I am assuming that the point of your point-freeing is to make the code more concise and more readable. I therefore think that it is wise to also do some other refactorings towards simplification which then might make it easier to remove the variables.

(\k t -> chr $ a + flip mod 26 (ord k + ord t - 2*a))

First of all, the flip is unnecessary:

(\k t -> chr $ a + (ord k + ord t - 2*a) `mod` 26)

Next, I would use name and conquer to factor out an independently usable subfunction:

encode_characters k t = chr $ encode (ord k) (ord t)
encode x y = (x + y - 2*a) `mod` 26 + a

I also gave a name to the first expression to make it clearer and reusable. encode_characters is now easy to make point-free using the technique from @Nefrubyr:

encode_characters = chr . encode `on` ord

As for the second expression, I cannot produce a form that's more readable than any shown in the other answers and they're all less readable than the point-wise form. I would therefore suggest to stop refactoring at this point and admire the cleanliness and reusability of the resulting code.

~~~~~~~~~~~~~~~~~~~~~~~~~~~~~~~~~~~~~~~~~~~~~~~~~~~~~~~~~~~~~~~~~~~~

PS: as an exercise, depending on the context of the problem, some slight modification of the function interfaces (what data in what form is passed into the functions) might yield more simplifications by generalizing the problem.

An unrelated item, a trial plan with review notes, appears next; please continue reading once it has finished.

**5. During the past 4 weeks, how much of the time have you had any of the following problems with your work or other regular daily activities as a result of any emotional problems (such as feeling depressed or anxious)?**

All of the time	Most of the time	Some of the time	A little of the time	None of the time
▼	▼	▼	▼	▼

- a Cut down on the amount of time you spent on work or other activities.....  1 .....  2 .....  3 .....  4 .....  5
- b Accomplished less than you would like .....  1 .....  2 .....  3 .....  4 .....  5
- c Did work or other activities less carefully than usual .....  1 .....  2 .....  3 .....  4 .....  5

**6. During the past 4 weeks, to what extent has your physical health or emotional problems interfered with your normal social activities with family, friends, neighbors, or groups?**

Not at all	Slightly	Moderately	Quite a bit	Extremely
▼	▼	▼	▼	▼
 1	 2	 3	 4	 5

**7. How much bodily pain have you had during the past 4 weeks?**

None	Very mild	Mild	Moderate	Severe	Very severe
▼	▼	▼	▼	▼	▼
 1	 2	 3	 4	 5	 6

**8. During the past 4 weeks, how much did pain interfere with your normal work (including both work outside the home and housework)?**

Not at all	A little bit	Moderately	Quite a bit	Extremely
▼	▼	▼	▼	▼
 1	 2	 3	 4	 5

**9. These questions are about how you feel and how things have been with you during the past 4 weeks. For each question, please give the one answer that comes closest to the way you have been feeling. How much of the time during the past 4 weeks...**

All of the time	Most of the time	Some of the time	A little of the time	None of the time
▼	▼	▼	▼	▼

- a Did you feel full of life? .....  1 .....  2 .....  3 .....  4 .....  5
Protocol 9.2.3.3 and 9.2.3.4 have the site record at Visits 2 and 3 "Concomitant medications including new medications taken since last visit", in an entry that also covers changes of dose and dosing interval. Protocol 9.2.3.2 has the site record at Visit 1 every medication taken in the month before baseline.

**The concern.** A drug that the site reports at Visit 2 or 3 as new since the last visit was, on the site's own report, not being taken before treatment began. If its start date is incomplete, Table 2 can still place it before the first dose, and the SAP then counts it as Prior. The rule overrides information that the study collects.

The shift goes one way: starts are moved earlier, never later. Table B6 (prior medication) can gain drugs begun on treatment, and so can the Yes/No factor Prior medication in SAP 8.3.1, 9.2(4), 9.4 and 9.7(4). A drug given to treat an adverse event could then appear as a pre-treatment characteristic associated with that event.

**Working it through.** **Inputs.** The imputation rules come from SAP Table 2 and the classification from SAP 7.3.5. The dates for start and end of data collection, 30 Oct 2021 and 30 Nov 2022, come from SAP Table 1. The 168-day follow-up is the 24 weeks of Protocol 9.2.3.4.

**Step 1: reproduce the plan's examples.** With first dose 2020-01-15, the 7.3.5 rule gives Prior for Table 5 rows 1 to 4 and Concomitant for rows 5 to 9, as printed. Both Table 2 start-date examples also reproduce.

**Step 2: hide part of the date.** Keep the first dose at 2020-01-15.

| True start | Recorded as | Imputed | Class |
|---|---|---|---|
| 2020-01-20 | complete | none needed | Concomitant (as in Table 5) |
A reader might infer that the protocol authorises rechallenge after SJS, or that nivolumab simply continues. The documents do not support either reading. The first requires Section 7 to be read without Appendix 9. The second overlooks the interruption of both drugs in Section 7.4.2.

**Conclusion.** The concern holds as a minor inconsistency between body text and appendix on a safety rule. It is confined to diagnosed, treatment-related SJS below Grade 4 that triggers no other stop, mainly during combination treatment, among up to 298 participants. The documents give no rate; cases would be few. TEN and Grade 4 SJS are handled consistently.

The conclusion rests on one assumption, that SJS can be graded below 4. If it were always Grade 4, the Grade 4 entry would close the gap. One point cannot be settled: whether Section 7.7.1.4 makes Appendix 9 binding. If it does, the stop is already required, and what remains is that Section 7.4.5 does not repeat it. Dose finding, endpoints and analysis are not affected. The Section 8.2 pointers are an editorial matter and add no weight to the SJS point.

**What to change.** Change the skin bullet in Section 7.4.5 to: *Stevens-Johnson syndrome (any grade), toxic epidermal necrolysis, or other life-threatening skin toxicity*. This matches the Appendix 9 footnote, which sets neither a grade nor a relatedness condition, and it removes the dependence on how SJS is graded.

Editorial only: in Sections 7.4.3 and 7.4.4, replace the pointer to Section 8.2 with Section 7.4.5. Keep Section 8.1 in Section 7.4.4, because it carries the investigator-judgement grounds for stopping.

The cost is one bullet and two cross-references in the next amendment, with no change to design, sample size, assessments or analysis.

A. Implement and simplify function encode_n_characters :: [Char] -> Char where encode_characters k t = encode_n_characters [k, t]. Is the result simpler than the specialized two-argument function?

B. Implement a function encode' defined via encode' (x + y) = encode x y and reimplement encode_characters using this function. Does either of the functions become simpler? Is the implementation simpler overall? Is encode' more or less reusable than encode?

0

Connect on IRC, #haskell, and ask lambdabot !:

<you> @pl (\k t -> chr $ a + flip mod 26 (ord k + ord t -2*a))
<lambdabot> [the answer]
2
  • Not already posted because I'm trying to figure it out by hand, instead of asking lambdabot... An edit is coming.
    – David V.
    Mar 17, 2010 at 17:52
  • Bah, I came up with let f1 = \a -> (chr .) . ((a+).).((flip mod 26).).(.ord).(+).((-) (2*a)) . ord -- but it gives the wrong results and I don't feel like debugging it now :)
    – David V.
    Mar 17, 2010 at 17:55